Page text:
Japan – which has already ratified TPP – had been reluctant to pursue a deal without the U.S. following President Trump's decision to withdraw from the agreement.
Aso, the report says, did not elaborate on how Japan might go about convincing other TPP members to keep going. He did say that “There will be no renegotiation on the TPP's current framework,” Nikkei reported.
Aso also expressed confidence that the U.S. eventually would join the deal.
“The U.S. will soon realize that it could gain much less from a bilateral FTA with Japan than under the TPP,” Aso said. Under the TPP, for instance, the U.S. agreed to eliminate its 2.5% tariff on imported automobiles — a concession that the Trump administration finds difficult to swallow.
As a result, the U.S. is likely to lose concessions that Japan made in agreeing to the TPP.
That's not all. Aso pointed out that U.S. beef could lose out to its Australian rivals in Japan if a rejigged TPP is agreed to. His comment seemed to be pointed at Washington.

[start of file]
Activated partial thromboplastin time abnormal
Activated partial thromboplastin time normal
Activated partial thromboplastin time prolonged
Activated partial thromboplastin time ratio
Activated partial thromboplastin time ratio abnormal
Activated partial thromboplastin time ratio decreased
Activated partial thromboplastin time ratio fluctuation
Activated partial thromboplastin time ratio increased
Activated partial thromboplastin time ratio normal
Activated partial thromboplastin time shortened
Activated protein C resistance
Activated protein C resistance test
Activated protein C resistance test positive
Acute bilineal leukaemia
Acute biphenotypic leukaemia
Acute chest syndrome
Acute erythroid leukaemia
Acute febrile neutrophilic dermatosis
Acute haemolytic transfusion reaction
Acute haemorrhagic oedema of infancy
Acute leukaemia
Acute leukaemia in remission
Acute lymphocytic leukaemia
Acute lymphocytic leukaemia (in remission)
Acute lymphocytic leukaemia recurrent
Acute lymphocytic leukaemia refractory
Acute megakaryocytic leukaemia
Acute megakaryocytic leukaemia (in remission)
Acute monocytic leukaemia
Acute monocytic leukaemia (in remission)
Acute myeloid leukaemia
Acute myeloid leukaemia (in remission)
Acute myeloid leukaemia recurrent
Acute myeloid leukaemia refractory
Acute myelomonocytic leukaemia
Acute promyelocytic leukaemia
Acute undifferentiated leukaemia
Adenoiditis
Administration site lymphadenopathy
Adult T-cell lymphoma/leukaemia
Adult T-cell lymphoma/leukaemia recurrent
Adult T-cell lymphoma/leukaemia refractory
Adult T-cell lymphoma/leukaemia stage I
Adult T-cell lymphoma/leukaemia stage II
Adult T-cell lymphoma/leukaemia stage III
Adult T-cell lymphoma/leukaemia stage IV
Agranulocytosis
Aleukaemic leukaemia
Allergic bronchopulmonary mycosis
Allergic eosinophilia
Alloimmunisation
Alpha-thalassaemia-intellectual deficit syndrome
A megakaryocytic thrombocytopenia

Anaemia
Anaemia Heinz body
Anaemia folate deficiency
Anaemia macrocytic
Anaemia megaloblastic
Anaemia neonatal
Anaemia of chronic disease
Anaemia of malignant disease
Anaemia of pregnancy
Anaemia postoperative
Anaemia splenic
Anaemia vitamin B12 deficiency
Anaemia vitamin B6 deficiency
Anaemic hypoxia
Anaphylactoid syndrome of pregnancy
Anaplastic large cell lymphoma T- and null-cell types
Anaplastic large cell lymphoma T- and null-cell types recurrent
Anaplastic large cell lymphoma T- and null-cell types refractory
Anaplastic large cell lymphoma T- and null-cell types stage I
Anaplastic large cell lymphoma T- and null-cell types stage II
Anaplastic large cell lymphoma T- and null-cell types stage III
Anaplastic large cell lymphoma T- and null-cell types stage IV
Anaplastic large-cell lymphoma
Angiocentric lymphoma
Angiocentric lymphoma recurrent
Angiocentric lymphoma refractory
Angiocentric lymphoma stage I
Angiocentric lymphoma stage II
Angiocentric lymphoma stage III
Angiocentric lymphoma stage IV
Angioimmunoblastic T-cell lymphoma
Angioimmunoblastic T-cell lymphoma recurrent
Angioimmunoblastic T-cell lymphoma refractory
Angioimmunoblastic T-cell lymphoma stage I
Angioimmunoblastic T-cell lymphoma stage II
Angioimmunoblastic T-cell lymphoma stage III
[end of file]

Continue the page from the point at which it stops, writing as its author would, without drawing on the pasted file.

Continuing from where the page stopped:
Meanwhile, the Telegraph reports from London that Australian and Canadian officials want the United Kingdom to consider joining TPP and NAFTA.
“In many ways it would make a lot of sense for the UK to join NAFTA — you wouldn’t have to sit down and work out de novo what a trade agreement with the U.S. would look like, you would start with something that is already there,” said John Weekes, a former Canadian NAFTA negotiator, according to the paper.
“In many ways it would make sense to think of docking initially with some of these existing agreements rather than starting from the beginning to negotiate a set of free trade agreements,” he told the Prosperity UK conference.
“It would make a lot of sense from a UK perspective to have one agreement with the North American countries rather than three agreements especially when those countries have one agreement with each other.”
He was joined by Australia’s High Commissioner to the UK Alexander Downer, who said that this idea could be extended to the TPP, which is made up of the NAFTA countries plus others around the Pacific, though the U.S. has pulled out.
Downer added that “Japan’s switch in position” on TPP is “is very promising,” adding that Australia would not object if the UK wanted to join the deal.